This incredibly hardy herbaceous perennial is in the Brassica family, and has simple, serrated leaves arranged oppositely along the stalk, forming a rosette-like cluster around the base. The leaves can appear somewhat similar to dandelion or chicory. The stalk grows about two feet tall and produces small florets that look much like broccoli, which blossom into many small four-petaled yellow flowers. The seed is a small green ball that dries into a mildly wrinkled brown ball, about 3-5 mm across.
Turkish Rocket is very easy to grow, tolerating most soil conditions. The deep taproot makes this plant incredibly drought resistant. It prefers full sun but will tolerate partial shade. It has also proven to be exceptionally resistant to deer and rabbit forage. Turkish Rocket can be regrown readily from root fragments, cut with sharp pruning shears to lengths of 2” or more, or regrown from seed. Seeds cast out in the fall will germinate very readily in the spring, so be sure to collect all seeds if you don’t want this plant taking over. This plant is one of the best from a food-resilience perspective.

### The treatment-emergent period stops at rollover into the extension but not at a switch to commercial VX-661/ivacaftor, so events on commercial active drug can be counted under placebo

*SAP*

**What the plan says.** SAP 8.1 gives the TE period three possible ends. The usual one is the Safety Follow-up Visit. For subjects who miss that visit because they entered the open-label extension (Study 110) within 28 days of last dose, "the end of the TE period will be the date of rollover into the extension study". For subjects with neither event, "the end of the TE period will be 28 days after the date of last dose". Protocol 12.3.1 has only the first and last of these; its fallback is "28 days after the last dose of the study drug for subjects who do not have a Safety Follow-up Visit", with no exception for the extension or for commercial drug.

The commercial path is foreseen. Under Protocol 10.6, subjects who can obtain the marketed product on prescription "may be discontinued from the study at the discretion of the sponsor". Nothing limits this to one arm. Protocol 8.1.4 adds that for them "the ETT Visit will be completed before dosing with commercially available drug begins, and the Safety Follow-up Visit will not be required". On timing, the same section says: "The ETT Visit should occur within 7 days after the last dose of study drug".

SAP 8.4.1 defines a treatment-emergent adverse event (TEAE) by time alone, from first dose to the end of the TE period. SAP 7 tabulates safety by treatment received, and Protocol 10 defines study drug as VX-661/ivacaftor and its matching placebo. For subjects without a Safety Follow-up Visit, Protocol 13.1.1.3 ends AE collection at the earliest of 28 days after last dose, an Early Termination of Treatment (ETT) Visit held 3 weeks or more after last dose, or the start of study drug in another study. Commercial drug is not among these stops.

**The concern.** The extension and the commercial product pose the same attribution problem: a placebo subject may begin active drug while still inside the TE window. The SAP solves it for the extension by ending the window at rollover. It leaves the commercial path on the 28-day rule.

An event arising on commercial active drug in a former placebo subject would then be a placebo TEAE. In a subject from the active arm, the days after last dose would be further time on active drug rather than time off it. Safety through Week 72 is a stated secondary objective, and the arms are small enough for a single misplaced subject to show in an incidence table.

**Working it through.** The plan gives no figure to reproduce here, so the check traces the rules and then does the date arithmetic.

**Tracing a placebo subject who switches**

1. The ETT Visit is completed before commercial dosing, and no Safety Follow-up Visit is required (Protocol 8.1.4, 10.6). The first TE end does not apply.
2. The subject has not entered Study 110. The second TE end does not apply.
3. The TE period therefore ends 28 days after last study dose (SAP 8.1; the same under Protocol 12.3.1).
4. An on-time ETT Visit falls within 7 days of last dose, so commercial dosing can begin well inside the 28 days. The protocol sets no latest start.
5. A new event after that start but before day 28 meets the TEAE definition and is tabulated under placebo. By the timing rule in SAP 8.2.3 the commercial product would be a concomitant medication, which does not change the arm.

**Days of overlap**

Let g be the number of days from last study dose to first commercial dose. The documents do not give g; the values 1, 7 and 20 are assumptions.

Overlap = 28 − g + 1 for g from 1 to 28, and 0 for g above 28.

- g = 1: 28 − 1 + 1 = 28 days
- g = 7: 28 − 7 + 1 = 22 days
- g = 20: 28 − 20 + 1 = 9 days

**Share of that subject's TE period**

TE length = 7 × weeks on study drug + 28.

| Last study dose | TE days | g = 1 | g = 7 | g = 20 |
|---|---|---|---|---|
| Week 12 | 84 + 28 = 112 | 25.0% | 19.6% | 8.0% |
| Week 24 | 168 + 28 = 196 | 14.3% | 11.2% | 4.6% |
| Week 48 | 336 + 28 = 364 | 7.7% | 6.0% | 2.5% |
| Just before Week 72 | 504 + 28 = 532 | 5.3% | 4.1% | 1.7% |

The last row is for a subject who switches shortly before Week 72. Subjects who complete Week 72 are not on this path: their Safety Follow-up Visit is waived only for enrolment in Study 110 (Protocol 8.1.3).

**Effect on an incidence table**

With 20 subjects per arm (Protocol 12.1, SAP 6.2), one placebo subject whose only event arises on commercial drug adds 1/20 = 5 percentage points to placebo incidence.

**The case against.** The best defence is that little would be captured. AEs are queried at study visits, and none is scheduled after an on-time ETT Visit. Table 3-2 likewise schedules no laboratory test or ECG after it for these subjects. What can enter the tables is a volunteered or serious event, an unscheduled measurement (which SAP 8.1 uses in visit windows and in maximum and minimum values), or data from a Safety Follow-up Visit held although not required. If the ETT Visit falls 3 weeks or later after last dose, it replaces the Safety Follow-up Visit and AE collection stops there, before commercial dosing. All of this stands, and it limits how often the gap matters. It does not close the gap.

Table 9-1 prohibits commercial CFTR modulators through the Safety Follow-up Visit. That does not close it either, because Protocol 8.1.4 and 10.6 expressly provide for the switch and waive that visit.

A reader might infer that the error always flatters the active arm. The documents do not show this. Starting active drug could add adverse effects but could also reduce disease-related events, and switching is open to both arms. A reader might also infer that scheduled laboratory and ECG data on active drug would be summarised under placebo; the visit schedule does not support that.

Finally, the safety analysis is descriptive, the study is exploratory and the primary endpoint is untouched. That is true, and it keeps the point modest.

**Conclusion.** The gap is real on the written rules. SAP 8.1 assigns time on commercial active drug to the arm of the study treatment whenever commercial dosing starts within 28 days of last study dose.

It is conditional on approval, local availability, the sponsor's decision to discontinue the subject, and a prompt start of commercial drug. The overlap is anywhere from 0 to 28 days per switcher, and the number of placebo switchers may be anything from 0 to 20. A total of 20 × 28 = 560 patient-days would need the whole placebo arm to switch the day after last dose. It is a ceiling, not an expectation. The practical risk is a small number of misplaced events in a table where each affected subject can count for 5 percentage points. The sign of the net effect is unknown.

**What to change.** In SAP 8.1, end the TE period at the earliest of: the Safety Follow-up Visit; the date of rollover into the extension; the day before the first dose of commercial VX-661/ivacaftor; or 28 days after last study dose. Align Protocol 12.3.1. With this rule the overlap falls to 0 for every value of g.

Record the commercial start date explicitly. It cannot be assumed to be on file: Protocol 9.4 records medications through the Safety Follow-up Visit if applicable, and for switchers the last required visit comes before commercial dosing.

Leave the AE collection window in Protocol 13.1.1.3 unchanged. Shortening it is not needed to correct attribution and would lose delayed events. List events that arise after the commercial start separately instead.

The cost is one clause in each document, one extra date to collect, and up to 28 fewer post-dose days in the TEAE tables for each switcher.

The young florets and stalks make a delicious vegetable when cooked like asparagus, with tastes of broccoli rabe and cabbage. Leaves are are mildly bitter, especially when older, but this bitterness mostly disappears with cooking, making them good eats boiled, steamed, or sautéd. Check out some recipes here. This plant mines for nutrients deep in the ground with its taproot, making the entire plant highly nutritious. Harvesting the stalks will prompt more regrowth, similar to asparagus. The flowers are a good source of pollen and nectar for pollinators and predatory insects.
Turkish rocket makes a great addition to any low perennial vegetable bed, and can also be useful around young shrub and tree elements, if harvested to allow light to larger elements. The rocket will maintain its foliage even in drought conditions, protecting the soil around the larger elements from drying out. The leaves of the rocket can also be chopped and dropped as a high-nutrient mulch around the base of larger elements, helping to build soil in areas that might be depleted.